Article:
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  1. #11
    jwschang Guest

    Re: Usage of who and whom

    [quote="bea"]1.May I know [[[who]]]]would you like to talk to /speak to ? 2 May I know [[[whom]]]]would you like to talk to /speak to ?
    Which is correct?I think sentence 1

    Just saw your question. From what I know,
    1. We don't have to stick strictly to grammar, unless the usage really doesn't make sense.
    2. Sentence 1 is commonly used and is acceptable.
    3. Sentence 2 follows strictly the grammar regarding the objective case of WHO (which is WHOM).
    (a) "Whom" is the object of "like to talk to" (....would you like to talk to whom), and not of "may know".
    (b) In both sentences, the object of "may know" is not "who/whom", but the entire clause "who/whom would you like to talk to".

  2. #12
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    Re: Usage of who and whom

    jwschang wrote:

    We don't have to stick strictly to grammar, unless the usage really doesn't make sense.
    That's a wonderful thing to say. I'm going to quote you. Thank you :)

  3. #13
    jwschang Guest

    Re: Usage of who and whom

    Quote Originally Posted by Casiopea
    jwschang wrote:

    We don't have to stick strictly to grammar, unless the usage really doesn't make sense.
    That's a wonderful thing to say. I'm going to quote you. Thank you :)
    I'm sure I'm not the first (nor will I be the last) to say that. Sticky grammar doen't help anybody but I'm not saying that we should throw it out the window. When a usage becomes generally accepted (like that who/whom sentence), it becomes generally accepted! And that's because amongst the "generally accepting" speakers are grammar experts themselves, I'm sure. But not the sticky ones though. Thanks, Casiopea, for saying a wonderful thing about my wonderful pronouncement. Hope you're having a good time with this thread.

  4. #14
    RonBee's Avatar
    RonBee is offline Moderator
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    I don't believe I have heard of sticky grammar before. Perhaps you could expand on that.

    :)

  5. #15
    jwschang Guest
    Quote Originally Posted by RonBee
    I don't believe I have heard of sticky grammar before. Perhaps you could expand on that.

    :)
    Ah, it means grammar that sticks to your lips like Tarzan glue and won't let go, so you can't speak properly.

  6. #16
    RonBee's Avatar
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    Quote Originally Posted by jwschang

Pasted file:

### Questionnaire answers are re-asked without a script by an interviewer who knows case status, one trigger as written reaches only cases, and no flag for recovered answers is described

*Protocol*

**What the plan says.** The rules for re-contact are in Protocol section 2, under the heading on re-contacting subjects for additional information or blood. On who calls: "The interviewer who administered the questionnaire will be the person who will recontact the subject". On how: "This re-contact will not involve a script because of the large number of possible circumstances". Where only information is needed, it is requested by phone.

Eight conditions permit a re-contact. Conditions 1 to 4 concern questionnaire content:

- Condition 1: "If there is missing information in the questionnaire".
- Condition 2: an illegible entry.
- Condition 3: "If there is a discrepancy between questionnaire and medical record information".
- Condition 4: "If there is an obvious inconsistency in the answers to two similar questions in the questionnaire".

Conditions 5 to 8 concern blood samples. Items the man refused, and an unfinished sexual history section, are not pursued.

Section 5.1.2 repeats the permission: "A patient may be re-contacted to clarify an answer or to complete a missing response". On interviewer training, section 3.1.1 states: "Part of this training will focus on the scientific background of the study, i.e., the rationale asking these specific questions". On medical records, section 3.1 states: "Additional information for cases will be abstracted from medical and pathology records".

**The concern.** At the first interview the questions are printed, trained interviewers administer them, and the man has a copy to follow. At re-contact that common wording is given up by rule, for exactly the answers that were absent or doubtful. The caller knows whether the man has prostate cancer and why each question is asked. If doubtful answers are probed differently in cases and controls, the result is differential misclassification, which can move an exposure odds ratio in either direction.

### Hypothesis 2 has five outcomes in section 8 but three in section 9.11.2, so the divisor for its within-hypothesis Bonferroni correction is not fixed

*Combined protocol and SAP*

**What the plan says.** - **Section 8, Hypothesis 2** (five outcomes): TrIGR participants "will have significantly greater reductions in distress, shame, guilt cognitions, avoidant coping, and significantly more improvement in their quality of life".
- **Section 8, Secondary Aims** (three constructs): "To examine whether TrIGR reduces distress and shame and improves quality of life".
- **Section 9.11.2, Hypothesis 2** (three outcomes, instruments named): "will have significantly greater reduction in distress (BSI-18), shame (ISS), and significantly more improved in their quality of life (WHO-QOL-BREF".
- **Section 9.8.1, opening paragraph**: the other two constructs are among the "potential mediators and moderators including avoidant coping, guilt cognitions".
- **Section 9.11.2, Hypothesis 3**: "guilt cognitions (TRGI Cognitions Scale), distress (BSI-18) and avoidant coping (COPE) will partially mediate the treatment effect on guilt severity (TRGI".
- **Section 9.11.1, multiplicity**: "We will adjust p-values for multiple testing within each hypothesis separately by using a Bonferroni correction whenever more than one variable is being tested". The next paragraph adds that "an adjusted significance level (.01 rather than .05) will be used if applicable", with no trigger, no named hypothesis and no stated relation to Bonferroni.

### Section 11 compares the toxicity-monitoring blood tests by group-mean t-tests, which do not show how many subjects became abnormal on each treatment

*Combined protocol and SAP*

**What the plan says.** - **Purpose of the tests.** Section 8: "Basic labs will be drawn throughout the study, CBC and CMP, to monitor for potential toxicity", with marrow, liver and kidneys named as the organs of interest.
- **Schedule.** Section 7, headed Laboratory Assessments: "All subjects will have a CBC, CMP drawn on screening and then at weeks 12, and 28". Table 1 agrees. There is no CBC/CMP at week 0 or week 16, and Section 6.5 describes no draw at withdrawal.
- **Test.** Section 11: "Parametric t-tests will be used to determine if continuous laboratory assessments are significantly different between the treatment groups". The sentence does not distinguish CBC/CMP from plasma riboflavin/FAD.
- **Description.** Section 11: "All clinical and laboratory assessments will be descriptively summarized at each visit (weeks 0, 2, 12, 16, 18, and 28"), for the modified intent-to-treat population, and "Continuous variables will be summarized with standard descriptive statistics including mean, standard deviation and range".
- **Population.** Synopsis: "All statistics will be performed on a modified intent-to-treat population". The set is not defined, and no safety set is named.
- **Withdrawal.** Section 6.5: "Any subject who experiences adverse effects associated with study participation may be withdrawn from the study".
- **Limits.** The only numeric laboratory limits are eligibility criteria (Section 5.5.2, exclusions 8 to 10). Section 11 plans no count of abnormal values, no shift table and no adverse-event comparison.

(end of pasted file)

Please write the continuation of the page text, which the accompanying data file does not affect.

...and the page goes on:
Quote Originally Posted by RonBee
    I don't believe I have heard of sticky grammar before. Perhaps you could expand on that.

    :)
    Ah, it means grammar that sticks to your lips like Tarzan glue and won't let go, so you can't speak properly.
    That kind of grammar wouldn't be good for me.

    :wink:

  7. #17
    jwschang Guest
    Quote Originally Posted by RonBee
    Quote Originally Posted by jwschang
    Quote Originally Posted by RonBee
    I don't believe I have heard of sticky grammar before. Perhaps you could expand on that.

    :)
    Ah, it means grammar that sticks to your lips like Tarzan glue and won't let go, so you can't speak properly.
    That kind of grammar wouldn't be good for me.

    :wink:
    We are of one mind. Wonder what Casiopea thinks of it. :wink:

  8. #18
    Tdol is offline Editor, UsingEnglish.com
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    I like the idea of sticky grammar.

  9. #19
    jwschang Guest
    Quote Originally Posted by tdol
    I like the idea of sticky grammar.
    It's pretty apt, I must say so myself. One can't speak properly with all that grammar glue. Grammar's suppose to help, not to hinder.

    Since I'm a new member, I do appreciate the responses. Some of my new-found friends in this forum may be interested to know that I'm writing a study course book on English, aimed principally at Chinese-speaking learners. :wink:

  10. #20
    Tdol is offline Editor, UsingEnglish.com
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    Nice to meet you and welcome to the forum. We do have quite a few Chinese speakers here, so I imagine many will be interested. I teach Asian students, so will welcome the chance to pick your brains sometimes.

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